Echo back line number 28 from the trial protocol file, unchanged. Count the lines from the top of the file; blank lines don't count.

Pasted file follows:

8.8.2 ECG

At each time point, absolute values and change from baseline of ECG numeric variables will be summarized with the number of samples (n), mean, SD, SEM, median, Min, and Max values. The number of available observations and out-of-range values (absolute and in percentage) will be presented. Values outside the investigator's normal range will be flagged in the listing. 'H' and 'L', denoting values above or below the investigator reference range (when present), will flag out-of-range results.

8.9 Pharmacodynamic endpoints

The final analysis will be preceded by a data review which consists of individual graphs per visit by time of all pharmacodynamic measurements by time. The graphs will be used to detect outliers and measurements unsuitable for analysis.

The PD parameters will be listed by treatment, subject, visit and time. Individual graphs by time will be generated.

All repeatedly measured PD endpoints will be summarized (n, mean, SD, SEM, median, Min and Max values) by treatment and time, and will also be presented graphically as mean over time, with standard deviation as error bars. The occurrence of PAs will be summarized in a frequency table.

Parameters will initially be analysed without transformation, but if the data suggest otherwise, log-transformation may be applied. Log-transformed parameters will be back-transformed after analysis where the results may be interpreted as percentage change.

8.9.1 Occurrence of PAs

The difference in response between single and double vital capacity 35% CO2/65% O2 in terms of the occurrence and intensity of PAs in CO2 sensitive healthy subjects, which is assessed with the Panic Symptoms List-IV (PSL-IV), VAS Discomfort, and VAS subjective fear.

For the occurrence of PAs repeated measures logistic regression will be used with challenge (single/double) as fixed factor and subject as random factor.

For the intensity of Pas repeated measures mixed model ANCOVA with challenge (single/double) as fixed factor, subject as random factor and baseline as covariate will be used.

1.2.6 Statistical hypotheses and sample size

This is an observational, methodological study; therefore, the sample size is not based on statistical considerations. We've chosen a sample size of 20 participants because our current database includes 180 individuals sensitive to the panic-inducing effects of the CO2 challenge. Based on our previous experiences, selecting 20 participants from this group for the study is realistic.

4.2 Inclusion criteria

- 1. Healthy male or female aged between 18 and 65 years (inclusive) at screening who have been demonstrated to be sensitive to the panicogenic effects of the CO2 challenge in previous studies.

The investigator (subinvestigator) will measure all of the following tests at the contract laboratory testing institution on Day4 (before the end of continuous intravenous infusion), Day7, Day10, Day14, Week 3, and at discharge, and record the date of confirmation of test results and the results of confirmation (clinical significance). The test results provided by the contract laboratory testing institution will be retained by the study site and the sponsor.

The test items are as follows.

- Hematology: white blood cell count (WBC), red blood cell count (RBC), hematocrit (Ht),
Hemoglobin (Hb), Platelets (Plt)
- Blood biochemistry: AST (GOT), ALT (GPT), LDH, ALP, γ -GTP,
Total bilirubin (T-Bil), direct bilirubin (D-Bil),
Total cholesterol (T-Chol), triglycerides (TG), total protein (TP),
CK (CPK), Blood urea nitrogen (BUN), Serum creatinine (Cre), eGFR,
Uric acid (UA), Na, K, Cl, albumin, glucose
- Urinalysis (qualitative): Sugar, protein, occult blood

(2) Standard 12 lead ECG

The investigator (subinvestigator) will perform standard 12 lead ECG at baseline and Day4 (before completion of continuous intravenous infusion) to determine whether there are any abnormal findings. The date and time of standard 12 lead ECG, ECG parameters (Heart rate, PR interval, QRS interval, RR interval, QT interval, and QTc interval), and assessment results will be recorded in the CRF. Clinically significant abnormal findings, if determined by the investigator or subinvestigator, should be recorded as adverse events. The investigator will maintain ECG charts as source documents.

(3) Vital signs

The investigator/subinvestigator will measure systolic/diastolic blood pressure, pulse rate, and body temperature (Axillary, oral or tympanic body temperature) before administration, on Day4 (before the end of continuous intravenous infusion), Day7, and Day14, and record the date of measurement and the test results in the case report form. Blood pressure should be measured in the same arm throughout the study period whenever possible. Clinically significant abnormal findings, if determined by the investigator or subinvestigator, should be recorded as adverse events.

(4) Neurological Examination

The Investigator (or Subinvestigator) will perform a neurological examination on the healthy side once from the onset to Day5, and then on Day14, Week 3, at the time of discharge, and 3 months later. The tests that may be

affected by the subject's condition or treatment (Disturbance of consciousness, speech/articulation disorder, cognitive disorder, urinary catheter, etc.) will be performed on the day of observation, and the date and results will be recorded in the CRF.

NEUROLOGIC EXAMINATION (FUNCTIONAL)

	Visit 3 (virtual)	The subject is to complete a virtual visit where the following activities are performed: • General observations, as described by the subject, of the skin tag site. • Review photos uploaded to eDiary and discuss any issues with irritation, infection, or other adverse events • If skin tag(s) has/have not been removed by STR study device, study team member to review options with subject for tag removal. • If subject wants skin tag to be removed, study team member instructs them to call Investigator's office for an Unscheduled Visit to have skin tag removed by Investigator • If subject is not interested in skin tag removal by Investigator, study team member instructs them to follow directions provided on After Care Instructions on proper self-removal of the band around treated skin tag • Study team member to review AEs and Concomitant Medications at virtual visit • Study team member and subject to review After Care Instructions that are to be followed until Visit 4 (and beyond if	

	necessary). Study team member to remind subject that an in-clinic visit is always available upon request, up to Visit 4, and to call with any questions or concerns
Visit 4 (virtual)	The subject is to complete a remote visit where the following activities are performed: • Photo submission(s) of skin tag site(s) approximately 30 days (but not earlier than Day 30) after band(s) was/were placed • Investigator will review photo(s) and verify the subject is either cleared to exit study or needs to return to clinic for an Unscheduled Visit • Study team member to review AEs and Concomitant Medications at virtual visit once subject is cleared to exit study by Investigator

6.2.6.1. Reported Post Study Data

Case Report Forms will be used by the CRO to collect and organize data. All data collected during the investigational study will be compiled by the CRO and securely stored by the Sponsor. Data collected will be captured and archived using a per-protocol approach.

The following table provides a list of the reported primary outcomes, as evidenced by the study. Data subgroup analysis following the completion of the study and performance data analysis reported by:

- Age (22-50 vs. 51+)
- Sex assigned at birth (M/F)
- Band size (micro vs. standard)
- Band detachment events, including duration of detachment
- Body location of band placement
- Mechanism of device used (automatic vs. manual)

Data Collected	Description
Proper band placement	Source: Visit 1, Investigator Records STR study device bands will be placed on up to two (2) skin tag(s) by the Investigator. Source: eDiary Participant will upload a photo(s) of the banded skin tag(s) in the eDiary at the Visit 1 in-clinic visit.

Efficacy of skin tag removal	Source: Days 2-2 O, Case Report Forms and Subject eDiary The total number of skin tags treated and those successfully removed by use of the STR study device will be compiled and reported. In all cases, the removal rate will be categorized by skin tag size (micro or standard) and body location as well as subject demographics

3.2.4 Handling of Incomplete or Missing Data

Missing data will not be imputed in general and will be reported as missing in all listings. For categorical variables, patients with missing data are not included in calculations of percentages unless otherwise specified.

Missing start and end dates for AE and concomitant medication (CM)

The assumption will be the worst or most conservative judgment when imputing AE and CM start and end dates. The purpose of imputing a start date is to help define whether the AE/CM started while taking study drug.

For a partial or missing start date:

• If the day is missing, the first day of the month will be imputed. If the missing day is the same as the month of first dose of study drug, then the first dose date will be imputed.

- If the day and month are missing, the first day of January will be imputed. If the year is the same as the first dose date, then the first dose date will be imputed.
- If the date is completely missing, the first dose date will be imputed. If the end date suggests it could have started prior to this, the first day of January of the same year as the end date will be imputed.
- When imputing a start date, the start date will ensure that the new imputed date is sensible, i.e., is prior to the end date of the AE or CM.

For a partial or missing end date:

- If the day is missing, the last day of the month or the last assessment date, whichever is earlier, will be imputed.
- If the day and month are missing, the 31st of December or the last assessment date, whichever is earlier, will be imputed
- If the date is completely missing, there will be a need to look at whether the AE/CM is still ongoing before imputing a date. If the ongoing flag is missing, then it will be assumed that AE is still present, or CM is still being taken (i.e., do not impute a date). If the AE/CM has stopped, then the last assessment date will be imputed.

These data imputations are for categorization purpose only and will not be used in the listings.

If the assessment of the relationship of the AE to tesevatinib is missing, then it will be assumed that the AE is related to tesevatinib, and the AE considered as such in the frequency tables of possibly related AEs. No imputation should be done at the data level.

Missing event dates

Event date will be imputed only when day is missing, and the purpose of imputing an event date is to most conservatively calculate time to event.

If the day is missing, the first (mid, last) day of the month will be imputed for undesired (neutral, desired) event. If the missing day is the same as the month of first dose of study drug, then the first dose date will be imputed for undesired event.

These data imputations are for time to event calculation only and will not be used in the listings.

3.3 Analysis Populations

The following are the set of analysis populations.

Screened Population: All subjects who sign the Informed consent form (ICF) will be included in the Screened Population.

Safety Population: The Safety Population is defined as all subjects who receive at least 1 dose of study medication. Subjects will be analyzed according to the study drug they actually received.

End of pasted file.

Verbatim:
(3) Vital signs